July 21, 2024

Lost Titan Sub Prototype in Seattle Bay Rescued by iPhone Navigation


It’s been almost a year since the Titan submersible of OceanGate imploded while descending to the ocean floor of the Atlantic to observe the Titanic wreck. Stockton Rush, the CEO of the company, and four others were instantly killed when the vessel was crushed. Wired revisited the challenging development of the sub and the signs of caution that were disregarded.

Titan was not the first submersible of OceanGate. Before constructing the ill-fated tube made of carbon fiber, the company built the Cyclops as a steel-hulled prototype to test the concept. Wired’s Mark Harris accompanied Rush in the prototype on an insightful journey in Seattle’s Elliott Bay. He described:

Ninety minutes later and 130 meters deeper, we were completely disoriented. First, the thruster software malfunctioned, leaving us hovering just above the seafloor. Now the sub’s compass was malfunctioning. The shipwreck we were aiming to explore, a rail ferry that once carried Teddy Roosevelt, was nowhere in sight. All I could see through the forward dome of the Cyclops was the occasional salmon swimming in the cold water.

As I started to feel the cold creeping through the steel hull of the sub, Rush asked me to open the compass app on my iPhone. He wanted to compare it to the one on his phone. The directions did not match, but he restarted the thrusters and we headed off in what he believed was the correct direction.

“You’re going in the completely wrong direction,” a faint voice transmitted through an acoustic link from the support ship tracking us on the surface said. We eventually located the sunken ship, its decaying bow emerging into the headlight of the Cyclops. It was a surreal experience, made more exciting by the element of risk.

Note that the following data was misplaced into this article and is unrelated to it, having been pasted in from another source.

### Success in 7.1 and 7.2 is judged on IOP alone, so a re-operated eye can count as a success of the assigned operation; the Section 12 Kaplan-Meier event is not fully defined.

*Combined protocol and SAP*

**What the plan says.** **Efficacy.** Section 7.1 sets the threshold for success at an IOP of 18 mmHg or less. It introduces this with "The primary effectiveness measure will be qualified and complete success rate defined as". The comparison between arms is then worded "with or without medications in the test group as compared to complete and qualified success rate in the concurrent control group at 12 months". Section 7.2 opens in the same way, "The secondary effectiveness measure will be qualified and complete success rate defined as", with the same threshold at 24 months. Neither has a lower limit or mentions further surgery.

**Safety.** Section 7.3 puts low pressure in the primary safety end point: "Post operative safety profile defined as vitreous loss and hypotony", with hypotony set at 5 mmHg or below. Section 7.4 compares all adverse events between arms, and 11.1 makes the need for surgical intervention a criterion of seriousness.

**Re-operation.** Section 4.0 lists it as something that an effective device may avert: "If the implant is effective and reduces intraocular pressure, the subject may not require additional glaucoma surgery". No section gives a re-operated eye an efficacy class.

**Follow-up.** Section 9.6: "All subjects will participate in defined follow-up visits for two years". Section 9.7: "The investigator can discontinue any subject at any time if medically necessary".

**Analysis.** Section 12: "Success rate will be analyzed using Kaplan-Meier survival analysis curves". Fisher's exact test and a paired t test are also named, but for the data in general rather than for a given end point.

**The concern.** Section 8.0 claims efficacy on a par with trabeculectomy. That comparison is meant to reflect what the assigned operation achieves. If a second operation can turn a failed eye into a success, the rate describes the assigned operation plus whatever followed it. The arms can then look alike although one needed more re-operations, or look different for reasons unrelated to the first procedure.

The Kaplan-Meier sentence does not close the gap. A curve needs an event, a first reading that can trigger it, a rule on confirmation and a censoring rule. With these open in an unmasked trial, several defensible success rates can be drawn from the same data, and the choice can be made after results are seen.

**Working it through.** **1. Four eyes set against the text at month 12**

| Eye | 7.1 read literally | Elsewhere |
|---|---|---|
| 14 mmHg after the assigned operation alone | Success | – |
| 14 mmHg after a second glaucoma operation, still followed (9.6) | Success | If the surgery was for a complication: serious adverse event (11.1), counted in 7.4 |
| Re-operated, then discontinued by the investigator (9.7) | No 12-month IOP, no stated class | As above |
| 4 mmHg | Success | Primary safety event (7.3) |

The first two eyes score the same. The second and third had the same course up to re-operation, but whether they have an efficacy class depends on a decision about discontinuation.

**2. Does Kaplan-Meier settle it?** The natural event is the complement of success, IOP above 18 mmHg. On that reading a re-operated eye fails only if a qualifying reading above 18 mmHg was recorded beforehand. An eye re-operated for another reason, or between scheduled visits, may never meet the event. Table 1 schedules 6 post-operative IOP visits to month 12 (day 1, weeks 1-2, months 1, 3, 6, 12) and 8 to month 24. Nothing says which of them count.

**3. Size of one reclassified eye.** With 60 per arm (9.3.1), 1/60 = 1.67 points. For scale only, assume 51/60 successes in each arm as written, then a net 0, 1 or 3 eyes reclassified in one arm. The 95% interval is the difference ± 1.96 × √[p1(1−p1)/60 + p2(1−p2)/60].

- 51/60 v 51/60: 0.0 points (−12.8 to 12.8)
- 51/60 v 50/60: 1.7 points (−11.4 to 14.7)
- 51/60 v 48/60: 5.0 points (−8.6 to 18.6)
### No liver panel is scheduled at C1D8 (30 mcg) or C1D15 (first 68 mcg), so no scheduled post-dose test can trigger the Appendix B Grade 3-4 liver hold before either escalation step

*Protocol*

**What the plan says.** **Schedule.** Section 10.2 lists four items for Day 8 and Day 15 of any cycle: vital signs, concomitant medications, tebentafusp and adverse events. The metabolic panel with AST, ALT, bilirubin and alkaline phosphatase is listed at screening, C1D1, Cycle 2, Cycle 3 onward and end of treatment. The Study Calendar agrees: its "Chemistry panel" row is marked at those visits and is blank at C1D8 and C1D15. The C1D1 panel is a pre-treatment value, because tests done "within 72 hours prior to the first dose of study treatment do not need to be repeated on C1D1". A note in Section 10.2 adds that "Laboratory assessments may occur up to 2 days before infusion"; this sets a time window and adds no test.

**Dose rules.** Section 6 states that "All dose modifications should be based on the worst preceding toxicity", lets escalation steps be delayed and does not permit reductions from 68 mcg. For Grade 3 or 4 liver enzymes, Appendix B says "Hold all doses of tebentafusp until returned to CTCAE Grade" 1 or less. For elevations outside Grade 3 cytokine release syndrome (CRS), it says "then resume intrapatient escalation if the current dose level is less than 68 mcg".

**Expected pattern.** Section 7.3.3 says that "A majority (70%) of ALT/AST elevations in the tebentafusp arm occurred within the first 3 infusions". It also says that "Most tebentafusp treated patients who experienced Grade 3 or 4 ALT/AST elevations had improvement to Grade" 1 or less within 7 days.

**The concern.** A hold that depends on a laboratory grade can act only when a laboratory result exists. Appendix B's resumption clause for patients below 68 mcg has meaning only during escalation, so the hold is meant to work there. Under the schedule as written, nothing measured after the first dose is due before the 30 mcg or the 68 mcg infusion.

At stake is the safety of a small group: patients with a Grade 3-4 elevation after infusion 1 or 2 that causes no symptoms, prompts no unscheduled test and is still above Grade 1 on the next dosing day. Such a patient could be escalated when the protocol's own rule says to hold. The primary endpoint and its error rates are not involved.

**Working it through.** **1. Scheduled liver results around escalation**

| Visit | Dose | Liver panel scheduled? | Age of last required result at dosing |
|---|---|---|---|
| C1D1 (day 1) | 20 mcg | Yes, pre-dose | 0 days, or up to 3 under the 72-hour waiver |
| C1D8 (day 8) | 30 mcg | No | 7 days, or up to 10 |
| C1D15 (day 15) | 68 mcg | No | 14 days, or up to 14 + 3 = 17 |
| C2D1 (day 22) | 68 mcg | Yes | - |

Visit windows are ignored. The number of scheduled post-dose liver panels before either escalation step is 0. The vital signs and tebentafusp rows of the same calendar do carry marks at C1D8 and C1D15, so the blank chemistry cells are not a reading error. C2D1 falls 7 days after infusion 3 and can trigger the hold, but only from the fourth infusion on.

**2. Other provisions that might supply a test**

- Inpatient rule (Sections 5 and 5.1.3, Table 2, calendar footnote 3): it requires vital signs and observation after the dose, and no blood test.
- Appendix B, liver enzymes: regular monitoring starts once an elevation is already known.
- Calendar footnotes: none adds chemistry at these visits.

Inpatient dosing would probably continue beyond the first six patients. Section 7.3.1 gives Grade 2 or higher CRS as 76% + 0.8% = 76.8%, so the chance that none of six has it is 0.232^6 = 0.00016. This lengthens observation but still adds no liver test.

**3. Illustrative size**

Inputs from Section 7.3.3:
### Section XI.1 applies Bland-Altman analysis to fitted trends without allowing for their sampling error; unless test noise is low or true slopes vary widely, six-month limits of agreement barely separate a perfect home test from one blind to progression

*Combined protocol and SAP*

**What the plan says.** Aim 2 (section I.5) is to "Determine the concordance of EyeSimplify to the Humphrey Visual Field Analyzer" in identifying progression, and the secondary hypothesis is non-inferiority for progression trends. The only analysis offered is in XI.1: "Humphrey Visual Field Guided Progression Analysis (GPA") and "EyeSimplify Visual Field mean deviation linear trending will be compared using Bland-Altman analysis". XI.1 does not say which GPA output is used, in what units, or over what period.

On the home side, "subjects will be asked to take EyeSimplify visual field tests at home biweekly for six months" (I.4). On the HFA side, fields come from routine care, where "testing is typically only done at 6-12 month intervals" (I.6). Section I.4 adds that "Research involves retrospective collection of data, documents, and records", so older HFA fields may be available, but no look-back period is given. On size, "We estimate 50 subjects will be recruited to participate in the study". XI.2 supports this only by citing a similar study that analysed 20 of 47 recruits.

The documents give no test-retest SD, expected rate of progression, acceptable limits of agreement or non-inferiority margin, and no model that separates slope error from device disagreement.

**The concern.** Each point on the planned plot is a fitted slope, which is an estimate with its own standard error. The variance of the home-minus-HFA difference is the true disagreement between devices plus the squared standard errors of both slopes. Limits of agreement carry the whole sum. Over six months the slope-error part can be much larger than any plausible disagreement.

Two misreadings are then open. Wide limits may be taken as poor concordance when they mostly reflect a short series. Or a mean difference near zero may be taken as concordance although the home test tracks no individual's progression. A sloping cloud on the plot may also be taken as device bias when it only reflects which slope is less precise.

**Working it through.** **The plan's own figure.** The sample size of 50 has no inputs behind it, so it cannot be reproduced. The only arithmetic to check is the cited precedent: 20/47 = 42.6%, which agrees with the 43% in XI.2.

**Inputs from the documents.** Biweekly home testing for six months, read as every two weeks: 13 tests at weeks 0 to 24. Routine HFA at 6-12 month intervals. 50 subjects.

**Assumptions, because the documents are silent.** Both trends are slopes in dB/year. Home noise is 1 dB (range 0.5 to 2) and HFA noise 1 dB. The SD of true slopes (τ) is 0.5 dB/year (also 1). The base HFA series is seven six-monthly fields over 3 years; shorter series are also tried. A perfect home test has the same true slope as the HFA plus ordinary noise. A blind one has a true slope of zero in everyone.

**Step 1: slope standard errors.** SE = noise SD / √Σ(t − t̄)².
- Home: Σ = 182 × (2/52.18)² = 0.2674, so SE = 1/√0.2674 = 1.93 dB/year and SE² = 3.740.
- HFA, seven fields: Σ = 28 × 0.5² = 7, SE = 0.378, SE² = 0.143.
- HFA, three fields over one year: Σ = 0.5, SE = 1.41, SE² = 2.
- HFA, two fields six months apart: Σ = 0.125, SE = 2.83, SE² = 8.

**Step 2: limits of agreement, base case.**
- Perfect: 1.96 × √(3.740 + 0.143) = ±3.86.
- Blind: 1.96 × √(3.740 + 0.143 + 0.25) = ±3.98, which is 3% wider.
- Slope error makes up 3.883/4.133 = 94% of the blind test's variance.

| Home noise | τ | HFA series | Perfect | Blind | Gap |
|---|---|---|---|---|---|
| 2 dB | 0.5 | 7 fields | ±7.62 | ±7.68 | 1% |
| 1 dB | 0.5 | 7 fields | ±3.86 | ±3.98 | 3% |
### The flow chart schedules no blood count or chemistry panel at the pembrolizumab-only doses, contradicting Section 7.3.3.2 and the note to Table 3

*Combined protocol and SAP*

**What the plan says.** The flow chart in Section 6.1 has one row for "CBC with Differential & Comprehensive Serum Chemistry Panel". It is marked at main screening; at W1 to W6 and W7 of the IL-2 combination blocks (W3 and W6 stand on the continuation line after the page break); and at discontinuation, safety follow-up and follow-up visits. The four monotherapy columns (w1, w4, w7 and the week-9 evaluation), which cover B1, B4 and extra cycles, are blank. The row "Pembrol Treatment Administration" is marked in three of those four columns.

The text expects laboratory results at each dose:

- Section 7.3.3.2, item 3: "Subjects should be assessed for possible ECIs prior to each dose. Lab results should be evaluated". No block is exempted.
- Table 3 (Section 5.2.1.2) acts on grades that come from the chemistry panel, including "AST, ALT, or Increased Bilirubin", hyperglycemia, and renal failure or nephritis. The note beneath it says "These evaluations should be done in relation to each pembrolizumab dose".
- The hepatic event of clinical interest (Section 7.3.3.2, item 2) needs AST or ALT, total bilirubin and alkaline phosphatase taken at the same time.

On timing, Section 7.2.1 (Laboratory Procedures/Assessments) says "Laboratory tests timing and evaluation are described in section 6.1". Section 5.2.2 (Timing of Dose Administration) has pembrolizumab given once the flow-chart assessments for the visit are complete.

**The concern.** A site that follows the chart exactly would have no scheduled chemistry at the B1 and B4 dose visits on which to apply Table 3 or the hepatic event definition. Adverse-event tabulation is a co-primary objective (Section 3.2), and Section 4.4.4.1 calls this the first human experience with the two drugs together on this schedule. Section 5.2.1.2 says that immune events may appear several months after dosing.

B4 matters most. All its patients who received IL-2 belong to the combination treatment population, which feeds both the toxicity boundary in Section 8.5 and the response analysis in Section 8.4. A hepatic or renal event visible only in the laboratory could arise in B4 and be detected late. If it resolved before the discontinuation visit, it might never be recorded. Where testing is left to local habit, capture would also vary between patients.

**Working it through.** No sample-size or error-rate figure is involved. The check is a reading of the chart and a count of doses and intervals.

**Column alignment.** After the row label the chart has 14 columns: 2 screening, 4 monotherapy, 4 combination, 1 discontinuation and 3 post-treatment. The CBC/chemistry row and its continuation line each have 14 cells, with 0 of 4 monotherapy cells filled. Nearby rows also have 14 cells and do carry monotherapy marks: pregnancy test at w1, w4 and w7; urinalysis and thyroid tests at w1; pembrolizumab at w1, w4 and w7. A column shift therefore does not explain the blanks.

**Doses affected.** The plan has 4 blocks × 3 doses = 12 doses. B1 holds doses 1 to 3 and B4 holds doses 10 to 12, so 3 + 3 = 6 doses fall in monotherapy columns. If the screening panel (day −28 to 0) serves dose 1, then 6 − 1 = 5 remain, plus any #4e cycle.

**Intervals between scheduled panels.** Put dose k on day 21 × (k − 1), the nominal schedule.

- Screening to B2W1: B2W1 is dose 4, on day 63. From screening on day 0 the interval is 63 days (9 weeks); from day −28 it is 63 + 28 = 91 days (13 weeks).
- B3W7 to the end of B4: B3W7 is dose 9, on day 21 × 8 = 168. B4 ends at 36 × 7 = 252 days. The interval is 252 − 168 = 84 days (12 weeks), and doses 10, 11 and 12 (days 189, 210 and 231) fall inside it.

Back at the dock, Rush downplayed the issues we had encountered. This is precisely why OceanGate began with the Cyclops 1, he explained, rather than something capable of diving deeper. “I could have constructed a multimillion-dollar version and suddenly I have to solve really silly problems like the magnetic compass,” he mentioned. “The Cyclops 1 is preparing us. When we move on to the Cyclops 2, all these glitches will be resolved.”

Cyclops 2 was eventually renamed Titan. Make sure to read the entire article on Wired to discover all the concerns linked to the construction of carbon fiber, such as how Boeing produced a comprehensive 70-page initial design but refused to participate.

**FAQ Section:**

1. **What was the fate of OceanGate’s Titan submersible?**
– The Titan submersible imploded while descending to the ocean floor to view the wreck of the Titanic, resulting in the deaths of Stockton Rush and four others.

2. **Why did OceanGate start with the Cyclops 1 prototype?**
– OceanGate began with the Cyclops 1 to address and resolve technical issues before moving on to a more advanced submersible like the Titan.

3. **What significant challenges did OceanGate face during the development of the submersibles?**
– Technical glitches, compass malfunctions, and other operational challenges were encountered during the testing and development of the Cyclops and Titan submersibles.


The tragic incident involving OceanGate’s Titan submersible serves as a reminder of the complexities and risks associated with deep-sea exploration. The development process of submersibles requires thorough testing and problem-solving to ensure the safety of those aboard. As advancements continue in underwater technology, lessons learned from past experiences like this will undoubtedly shape future innovations in the field.

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